Most likely representing a high priestess, this statuette calls forth a line from “The Exaltation of Inanna” by Enheduanna: “Me, who once sat triumphant.” The image also resonates with that of Enheduanna on her votive disk. The woman’s transfixed gaze expresses deep reflection and her hands are firmly clasped in devotion. In her lap is a small tablet. Three incisions on its surface represent the columnar division of clay tablets, an overt reference to cuneiform writing. The tablet and divisions bear witness to the dedicator’s well educated status and engagement with writing, perhaps as an author. As a votive, the statue’s offering is a written text.
Sidney Babcock: Hands firmly clasped, eyes transfixed ahead... Despite sharing these characteristics with all the other votive statues on view here, this figure stands out due to a critical but easily overlooked aspect: a small tablet is placed on her lap. Three orderly incisions divide the empty surface of this tablet into four columns, clearly signifying the figure's familiarity with the cuneiform script. This is nothing short of a declaration of authorship, monumentalized in this subtle composition carved of radiant alabaster. What is being dedicated to divinities here is writing itself, conveyed through a tablet ready to be inscribed.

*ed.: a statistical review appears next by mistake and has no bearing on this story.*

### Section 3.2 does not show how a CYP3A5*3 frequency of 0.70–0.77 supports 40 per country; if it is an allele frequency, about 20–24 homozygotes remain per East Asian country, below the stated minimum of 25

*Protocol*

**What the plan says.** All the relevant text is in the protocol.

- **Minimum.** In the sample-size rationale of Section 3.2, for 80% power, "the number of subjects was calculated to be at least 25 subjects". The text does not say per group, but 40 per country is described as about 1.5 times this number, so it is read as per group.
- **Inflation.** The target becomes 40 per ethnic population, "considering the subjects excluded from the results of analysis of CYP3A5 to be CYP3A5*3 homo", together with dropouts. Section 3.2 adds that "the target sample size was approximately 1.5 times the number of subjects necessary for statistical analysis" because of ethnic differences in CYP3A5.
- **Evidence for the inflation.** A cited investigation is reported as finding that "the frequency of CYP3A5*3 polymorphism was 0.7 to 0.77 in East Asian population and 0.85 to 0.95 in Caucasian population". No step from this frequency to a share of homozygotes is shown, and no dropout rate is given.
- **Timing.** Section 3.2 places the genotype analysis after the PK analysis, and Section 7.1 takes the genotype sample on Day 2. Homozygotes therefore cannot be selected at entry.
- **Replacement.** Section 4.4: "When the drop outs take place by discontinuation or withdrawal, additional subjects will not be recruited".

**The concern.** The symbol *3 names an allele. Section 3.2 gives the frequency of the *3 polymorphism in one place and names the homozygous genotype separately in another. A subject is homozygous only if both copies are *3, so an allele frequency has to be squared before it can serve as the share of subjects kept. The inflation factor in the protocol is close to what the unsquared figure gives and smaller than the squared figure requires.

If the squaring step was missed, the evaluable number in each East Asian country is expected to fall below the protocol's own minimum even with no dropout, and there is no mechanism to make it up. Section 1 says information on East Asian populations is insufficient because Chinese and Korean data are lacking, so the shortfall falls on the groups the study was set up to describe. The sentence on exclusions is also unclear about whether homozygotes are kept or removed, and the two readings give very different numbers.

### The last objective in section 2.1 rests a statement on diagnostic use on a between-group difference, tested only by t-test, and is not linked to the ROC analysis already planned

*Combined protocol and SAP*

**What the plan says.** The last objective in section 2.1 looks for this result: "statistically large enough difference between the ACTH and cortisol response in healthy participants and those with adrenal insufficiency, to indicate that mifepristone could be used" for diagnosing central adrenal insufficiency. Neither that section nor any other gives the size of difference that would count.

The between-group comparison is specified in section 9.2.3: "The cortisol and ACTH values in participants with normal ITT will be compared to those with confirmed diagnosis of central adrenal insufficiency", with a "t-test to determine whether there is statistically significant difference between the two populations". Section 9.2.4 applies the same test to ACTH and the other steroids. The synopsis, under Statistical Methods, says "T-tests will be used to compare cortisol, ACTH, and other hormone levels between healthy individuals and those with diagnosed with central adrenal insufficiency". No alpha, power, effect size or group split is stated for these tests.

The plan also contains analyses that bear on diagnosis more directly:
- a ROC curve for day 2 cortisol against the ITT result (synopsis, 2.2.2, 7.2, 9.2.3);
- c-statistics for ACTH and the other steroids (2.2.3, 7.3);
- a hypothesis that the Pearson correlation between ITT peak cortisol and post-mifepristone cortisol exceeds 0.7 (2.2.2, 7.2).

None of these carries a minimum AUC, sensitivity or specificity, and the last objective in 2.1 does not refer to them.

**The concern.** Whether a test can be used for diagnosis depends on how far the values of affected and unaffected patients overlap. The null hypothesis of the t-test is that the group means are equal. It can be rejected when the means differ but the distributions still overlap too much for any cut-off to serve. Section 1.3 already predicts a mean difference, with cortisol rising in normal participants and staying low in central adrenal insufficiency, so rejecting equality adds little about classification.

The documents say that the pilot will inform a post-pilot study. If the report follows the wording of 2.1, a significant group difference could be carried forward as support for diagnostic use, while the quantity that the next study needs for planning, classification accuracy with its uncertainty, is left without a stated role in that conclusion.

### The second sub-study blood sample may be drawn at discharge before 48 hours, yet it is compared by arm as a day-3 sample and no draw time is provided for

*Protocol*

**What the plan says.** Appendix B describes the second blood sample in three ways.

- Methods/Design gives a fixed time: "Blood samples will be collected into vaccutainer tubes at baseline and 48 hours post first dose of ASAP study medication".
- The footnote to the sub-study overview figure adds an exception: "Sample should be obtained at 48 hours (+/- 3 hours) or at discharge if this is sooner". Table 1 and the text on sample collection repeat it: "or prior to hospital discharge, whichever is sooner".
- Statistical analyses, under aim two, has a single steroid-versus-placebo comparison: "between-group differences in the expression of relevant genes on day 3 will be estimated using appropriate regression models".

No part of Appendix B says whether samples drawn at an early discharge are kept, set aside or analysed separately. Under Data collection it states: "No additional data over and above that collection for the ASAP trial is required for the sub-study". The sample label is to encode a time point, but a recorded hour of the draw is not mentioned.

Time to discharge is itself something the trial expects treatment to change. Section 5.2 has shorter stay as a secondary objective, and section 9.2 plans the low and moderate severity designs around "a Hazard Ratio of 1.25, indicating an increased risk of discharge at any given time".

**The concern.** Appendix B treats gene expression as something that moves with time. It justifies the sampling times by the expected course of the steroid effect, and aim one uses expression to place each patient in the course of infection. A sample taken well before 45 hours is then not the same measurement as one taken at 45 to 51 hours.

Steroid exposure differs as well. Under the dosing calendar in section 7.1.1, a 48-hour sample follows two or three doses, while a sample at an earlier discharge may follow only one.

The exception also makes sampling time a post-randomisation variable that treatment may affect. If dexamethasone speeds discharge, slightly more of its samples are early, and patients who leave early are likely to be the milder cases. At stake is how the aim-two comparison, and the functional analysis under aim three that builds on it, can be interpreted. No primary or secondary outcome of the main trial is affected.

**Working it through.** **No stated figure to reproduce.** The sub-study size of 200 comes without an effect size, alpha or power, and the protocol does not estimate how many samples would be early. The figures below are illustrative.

But who is this figure? Iconographical features such as long, loose hair and flounced robe strongly suggest that she was a high priestess, just like Enheduanna. There are three other statues of women with tablets on their laps, all dated slightly later than Enheduanna’s time. It is intriguing to regard these profound visual manifestations of women and literacy as reflecting the longevity of the persona of Enheduanna herself.